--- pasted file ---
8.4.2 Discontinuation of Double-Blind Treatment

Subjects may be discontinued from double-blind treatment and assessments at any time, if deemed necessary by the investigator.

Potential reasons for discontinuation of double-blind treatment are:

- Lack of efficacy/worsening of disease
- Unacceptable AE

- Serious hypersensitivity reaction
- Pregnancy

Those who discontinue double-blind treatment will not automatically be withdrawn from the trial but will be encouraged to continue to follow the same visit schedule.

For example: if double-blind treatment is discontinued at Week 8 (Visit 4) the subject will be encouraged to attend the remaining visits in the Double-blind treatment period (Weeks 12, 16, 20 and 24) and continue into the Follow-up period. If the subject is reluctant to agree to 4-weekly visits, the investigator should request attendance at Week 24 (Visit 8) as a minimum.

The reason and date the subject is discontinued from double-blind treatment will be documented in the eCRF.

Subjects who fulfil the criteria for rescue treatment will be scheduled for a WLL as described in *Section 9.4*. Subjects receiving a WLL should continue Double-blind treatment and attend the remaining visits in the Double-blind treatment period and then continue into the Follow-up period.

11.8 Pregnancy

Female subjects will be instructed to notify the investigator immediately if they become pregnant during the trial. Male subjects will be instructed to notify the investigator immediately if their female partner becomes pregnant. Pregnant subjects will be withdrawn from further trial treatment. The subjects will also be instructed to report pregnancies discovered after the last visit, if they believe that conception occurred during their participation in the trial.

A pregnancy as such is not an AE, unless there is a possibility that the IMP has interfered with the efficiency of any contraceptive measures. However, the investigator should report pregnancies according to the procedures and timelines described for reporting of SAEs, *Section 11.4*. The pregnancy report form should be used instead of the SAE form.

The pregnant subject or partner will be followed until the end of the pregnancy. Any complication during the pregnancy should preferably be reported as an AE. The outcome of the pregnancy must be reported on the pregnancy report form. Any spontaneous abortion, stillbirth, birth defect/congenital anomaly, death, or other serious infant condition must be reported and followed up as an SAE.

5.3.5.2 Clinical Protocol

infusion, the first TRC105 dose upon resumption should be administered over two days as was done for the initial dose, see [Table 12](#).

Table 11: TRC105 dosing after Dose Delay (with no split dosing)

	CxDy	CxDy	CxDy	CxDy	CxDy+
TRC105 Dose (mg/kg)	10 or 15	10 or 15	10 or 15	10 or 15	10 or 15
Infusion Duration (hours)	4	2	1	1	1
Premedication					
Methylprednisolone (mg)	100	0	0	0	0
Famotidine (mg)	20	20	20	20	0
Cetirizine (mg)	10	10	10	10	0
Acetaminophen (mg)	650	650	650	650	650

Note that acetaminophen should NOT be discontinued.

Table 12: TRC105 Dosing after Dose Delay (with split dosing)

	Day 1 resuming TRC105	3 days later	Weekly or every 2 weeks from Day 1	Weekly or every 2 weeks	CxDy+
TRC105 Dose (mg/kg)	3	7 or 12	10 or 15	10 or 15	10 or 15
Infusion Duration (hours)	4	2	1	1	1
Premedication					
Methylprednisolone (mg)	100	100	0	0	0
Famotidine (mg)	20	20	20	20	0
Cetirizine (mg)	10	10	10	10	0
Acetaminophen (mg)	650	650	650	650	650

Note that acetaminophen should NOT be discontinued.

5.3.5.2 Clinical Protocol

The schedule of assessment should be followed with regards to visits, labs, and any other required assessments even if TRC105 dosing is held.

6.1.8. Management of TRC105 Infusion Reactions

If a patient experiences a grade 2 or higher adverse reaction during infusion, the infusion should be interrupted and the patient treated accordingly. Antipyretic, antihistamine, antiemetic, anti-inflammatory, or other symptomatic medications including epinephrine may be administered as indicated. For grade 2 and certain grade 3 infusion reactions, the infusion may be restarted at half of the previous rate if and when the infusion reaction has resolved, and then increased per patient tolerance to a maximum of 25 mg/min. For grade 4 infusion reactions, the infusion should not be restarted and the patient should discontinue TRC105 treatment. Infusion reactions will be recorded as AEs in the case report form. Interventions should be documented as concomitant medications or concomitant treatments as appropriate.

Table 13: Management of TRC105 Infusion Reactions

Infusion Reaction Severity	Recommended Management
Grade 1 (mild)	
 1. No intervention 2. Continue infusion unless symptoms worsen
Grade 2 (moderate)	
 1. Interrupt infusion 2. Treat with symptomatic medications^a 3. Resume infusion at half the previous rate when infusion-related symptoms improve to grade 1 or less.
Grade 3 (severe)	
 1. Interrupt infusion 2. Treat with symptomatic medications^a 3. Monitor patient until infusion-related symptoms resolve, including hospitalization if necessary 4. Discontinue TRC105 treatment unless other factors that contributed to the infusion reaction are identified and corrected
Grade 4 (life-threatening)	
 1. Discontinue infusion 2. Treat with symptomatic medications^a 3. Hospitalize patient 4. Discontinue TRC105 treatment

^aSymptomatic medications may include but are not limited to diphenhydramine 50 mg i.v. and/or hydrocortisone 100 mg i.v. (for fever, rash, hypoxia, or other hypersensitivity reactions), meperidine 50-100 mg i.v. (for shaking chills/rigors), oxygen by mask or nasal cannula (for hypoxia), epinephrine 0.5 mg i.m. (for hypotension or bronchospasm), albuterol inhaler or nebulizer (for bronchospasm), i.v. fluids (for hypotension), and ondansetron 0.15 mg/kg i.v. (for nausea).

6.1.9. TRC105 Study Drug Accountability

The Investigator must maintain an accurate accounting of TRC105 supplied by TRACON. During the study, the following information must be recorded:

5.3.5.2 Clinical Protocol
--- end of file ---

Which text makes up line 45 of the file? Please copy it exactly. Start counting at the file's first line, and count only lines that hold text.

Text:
 1. No intervention 2. Continue infusion unless symptoms worsen